A Son’s Touching Tribute To His Trailblazing Mother, Italian Vogue Editor Franca Sozzani

A still from Carrozini’s film, now available on Netflix.

Francesco Carrozzini had just shown his mother the first cut of his documentary, Franca: Chaos and Creation, about her life’s work at Italian Vogue. While watching her son’s production, the humorously blunt Franca Sozzani looked at him and remarked, “Congratulations, this is shit.” Dejected, Carrozzini sought the advice of Baz Lurhmann, an Oscar-nominated director and trusted friend, who told him the documentary was good, but could be better. “Do one thing – and this is the best advice I can give you – make the movie only you can make.” To Carrozzini, Sozzani was more than just a mother. She raised him by herself and when he left Italy for a life and career in New York City, their relationship blossomed into a close friendship. Occasionally, when he photographed for publications under Italian Vogue, she was his boss.

Carrozzini, who spoke to me on the day of his film’s premiere at Toronto Fashion Week, was raised in an environment unfamiliar to many: surrounded by women who were leading the charge within female-driven industries. His aunt, Carla Sozzani, is behind the Italian art and fashion concept, 10 Corso Como, and his cousin, Sara Maino, is renowned for introducing emerging designers to Italian Vogue’s audience as their head of talent. “After my grandfather died, for many, many years my Christmas dinner would be my mum, my grandma, my aunt, and my cousin. It influenced me greatly. I see myself as different, in that sense, from a lot of my friends.”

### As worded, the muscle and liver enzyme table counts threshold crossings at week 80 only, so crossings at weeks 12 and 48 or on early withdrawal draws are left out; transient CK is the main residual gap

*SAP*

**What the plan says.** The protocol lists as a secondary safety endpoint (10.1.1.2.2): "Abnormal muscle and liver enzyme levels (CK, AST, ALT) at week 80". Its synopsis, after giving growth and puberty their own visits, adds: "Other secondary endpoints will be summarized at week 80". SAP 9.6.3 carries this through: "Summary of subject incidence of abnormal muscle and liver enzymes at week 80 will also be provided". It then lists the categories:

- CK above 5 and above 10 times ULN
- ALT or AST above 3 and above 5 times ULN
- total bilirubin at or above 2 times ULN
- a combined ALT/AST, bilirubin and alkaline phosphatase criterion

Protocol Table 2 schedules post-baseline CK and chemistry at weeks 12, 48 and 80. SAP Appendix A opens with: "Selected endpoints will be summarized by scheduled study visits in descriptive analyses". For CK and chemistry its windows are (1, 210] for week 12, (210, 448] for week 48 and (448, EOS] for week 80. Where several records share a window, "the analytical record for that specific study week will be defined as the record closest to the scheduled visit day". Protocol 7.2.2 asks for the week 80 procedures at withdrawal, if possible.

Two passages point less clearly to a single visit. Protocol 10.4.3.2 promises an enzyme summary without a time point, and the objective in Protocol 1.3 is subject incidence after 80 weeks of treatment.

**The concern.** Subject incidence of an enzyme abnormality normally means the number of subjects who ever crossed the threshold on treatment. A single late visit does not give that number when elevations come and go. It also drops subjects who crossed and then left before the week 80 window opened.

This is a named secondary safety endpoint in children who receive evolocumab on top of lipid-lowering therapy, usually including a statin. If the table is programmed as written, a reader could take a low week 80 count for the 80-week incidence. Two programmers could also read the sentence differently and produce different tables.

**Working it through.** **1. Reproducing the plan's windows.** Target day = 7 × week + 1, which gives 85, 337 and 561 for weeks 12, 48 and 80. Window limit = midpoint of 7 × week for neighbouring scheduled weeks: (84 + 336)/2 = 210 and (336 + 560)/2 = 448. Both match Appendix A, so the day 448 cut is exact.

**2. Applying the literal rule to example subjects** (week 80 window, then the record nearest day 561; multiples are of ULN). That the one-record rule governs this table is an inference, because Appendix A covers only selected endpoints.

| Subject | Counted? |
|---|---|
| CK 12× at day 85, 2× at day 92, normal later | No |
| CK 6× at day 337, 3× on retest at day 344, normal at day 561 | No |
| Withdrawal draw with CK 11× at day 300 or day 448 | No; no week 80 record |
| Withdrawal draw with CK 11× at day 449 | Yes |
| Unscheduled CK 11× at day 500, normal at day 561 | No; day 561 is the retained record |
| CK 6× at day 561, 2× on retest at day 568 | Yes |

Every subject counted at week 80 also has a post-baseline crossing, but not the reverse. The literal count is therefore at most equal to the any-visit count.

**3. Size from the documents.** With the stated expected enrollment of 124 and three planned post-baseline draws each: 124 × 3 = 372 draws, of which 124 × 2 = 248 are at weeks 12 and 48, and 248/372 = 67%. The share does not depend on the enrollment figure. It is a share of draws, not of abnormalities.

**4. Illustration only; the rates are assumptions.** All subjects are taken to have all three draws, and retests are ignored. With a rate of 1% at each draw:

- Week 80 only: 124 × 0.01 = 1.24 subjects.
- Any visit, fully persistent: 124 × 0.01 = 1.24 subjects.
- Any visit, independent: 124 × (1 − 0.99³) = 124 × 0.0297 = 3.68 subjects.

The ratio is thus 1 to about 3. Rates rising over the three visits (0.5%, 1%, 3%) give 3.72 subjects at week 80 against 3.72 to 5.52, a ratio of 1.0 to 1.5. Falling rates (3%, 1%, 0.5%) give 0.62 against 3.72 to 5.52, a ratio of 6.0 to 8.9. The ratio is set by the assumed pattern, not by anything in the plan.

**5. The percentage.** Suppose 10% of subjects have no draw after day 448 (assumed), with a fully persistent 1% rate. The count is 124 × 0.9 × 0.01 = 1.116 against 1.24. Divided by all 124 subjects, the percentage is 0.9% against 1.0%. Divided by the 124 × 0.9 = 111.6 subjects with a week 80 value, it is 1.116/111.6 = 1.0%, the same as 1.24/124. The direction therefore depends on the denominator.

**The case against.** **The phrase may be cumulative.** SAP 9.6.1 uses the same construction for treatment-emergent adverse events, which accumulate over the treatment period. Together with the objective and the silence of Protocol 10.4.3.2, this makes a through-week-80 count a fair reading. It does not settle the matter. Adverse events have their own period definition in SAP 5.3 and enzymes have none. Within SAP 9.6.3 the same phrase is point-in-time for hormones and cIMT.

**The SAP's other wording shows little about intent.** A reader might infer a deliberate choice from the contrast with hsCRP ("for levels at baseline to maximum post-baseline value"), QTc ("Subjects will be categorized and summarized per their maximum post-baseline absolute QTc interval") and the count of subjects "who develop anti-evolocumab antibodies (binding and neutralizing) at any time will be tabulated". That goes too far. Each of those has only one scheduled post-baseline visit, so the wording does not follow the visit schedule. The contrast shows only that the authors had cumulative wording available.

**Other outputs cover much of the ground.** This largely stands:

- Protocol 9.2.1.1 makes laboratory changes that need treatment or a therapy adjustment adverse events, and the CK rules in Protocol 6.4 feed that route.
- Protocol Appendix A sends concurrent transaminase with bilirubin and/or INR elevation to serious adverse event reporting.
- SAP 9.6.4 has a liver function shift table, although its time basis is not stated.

Another still from Carrozini’s film.

As an eight-year-old, Carrozzini was convinced his mother worked at a newsstand selling magazines. He was partially right: Sozzani did sell magazines, albeit by the truckload. For longer than a quarter of a century, before her untimely death in 2016, Sozzani headed Italian Vogue with a gusto unheard of at any international edition of the fashion staple, churning out controversial and genre-challenging “special issues” that featured fashion spreads of global significance, covering racism, plastic surgery, domestic violence, war, and the degradation of the environment. It was proof that fashion has always served as a reflection of the times.

Part satire, part social critique, the images from these issues, however heavily dissected at the time, have now permanently entered the lexicon of fashion imagery and magazine publishing. Be it a model whose face is wrapped in gauze after a cosmetic procedure, or one in a feathered dress lying in a slick pool of oil a few months after the Gulf of Mexico oil spill, Sozzani’s direction was always about more than just “fashion.” Her revolutionary ‘Black Issue’ in 2008, which featured only black models in its pages, was reprinted three times over and can now be found on eBay retailing for more than 30 times the cover price. She was convinced to do the issue after seeing the widespread rejection of diversity in fashion pages and on the catwalks. The special issue was her proudest moment as an editor.